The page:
Bernard-Henri Lévy & Douglas Murray. Class.

In May 2017 Zeitgeist Minds hosted a debate between Bernard-Henri Lévy and Douglas Murray, under the title Can Europe survive the new wave of populism?

Douglas Murray has featured on this blog five times before, though not for a couple of years. I indulge myself by watching his speeches much more often than that, because he is just so good. Bernard-Henri Lévy (BHL) I vaguely knew by reputation; but somehow he had escaped my attention here.

This debate is introduced and moderated (very well, incidentally) by Zeinab Badawi.

It’s taken more than six years and 418 critiqued speeches for me to get around to watching BHL’s speaking. How … on … earth?

I sit, hypnotised by his voice, his gestures, his pace, his emphases. They are all unashamedly idiosyncratic. These are Gallic idiosyncrasies, certainly – particularly with respect to his accent (about which more later) but they are also personal idiosyncrasies; and I love that.

I urge my trainees to be themselves, and that is what BHL is being in abundance. The first time I watch I barely listen, other than vaguely registering that I disagree with what he is saying, but I am in awe of how he is saying it.

Before this video began I had thought that he would have to be very good to go three rounds with Douglas Murray, and he certainly is. Now I find myself wondering how resilient Murray will be. Will he blend his decorum with BHL’s (which is very compelling), or will he have the strength of will to establish his own? I should have had more faith. From the starting gate his tone, rhythm and style are distinctly his own, almost exaggeratedly and defiantly so. I am really enjoying this!

I don’t particularly want to go into the arguments presented because the two of them do it so well themselves. There’s a certain amount of sparring over the definition of ‘populism’, whereas I would have challenged BHL’s cavalier use of ‘Europe’ when he means ‘EU’, but that’s a detail.

After each of them making his 8-minute (ish) opening statement, each has a 2-minute rebuttal, then Badawi questions and challenges each. She unwittingly supports a point Murray makes (about Huguenots) while intending to contradict it, which is mildly entertaining, and then she turns to BHL. At 27:15 she quotes to him a French term, apologising for her pronunciation. That’s wildly entertaining!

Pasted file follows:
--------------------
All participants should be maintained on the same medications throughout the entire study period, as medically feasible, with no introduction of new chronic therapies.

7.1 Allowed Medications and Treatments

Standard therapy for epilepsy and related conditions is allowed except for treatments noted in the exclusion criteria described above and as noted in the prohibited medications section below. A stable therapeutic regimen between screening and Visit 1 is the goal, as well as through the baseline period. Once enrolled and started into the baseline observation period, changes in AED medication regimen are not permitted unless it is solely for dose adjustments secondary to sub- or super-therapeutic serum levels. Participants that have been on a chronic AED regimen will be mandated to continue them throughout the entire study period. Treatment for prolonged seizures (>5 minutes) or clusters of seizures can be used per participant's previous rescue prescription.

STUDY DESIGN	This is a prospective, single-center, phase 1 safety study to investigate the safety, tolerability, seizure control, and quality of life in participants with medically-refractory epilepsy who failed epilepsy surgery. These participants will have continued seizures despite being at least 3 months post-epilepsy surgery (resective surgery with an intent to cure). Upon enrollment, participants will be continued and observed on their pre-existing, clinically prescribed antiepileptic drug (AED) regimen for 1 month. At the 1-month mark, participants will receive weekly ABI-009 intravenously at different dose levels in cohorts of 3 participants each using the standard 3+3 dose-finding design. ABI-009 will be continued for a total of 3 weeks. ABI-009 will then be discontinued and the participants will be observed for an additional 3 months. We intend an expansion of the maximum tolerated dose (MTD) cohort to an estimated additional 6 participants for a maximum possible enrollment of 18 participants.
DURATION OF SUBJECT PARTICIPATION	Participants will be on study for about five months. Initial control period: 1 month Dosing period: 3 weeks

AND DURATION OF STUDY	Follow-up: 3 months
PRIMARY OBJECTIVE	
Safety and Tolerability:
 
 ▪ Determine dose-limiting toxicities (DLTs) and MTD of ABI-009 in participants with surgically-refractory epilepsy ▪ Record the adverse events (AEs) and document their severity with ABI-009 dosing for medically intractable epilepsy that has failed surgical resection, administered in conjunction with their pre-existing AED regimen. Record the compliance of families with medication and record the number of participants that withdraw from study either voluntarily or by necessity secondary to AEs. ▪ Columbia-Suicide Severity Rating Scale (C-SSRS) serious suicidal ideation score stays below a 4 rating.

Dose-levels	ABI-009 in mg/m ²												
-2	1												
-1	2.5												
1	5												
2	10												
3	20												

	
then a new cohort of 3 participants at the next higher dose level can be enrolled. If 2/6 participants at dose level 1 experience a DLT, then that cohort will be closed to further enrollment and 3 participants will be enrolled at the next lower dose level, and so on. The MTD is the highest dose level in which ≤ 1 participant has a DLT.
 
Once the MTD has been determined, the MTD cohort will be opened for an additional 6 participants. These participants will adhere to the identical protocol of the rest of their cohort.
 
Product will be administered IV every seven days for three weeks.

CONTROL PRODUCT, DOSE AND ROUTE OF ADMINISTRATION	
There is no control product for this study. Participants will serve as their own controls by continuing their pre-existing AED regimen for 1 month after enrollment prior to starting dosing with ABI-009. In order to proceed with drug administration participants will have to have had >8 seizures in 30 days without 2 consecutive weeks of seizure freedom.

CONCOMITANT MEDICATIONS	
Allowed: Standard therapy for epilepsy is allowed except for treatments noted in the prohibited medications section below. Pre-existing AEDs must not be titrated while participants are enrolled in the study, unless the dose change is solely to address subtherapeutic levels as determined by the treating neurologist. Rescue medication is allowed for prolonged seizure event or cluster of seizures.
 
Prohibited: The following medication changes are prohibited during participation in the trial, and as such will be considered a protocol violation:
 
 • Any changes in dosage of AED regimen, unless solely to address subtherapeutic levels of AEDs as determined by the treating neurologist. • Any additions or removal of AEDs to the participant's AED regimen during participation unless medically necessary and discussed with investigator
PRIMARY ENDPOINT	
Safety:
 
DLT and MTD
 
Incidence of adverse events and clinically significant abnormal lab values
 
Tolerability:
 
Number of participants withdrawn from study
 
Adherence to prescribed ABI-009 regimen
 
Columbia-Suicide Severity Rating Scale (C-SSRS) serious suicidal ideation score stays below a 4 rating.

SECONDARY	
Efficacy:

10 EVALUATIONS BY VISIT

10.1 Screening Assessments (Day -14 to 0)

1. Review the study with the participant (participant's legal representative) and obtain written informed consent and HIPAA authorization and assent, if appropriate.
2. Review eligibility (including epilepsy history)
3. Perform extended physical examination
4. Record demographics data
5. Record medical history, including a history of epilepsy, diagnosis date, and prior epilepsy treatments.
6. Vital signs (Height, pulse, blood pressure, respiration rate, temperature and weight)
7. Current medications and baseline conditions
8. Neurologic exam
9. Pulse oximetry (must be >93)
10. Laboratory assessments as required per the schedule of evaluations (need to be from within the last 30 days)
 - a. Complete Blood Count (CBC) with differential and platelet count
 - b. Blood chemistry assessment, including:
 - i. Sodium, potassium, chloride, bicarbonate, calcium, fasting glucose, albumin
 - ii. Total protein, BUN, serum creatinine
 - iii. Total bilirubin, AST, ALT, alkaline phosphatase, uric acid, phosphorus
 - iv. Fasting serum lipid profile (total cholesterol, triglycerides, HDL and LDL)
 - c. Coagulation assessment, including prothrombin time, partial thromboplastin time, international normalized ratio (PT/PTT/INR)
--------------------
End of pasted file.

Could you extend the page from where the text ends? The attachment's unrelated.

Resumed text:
BHL speaks very good English, but with an accent so thick you could slice and dice it with a wooden spoon, yet an English speaker apologises for her French pronunciation. We all seem to do that, and I’ve often wondered why.

This debate is really enjoyable, not least because it has become a rarity to find opposing viewpoints being discussed intelligently, with civility and mutual respect. This is class.

Daithi O’Ceallaigh is sincere

A reader/trainee/friend, who happens to be Irish, emailed me to complain that I was banging on too much about Brexit. It was amusing not just because most of my blog correspondents tell me the opposite, but because of all my reader/trainee/friends the most ardently pro-Brexit is likewise Irish.

The principal reason that I’ve recently explored so many speeches about Brexit is that there are so many currently around; and I surely don’t have to explain why that is.

Nevertheless that email did prompt me to pull out a speech from my ‘to-do’ pile. It is pro-EU, and delivered by a distinguished Irishman.

Speaking in February 2018, here is Daithi O’Ceallaigh.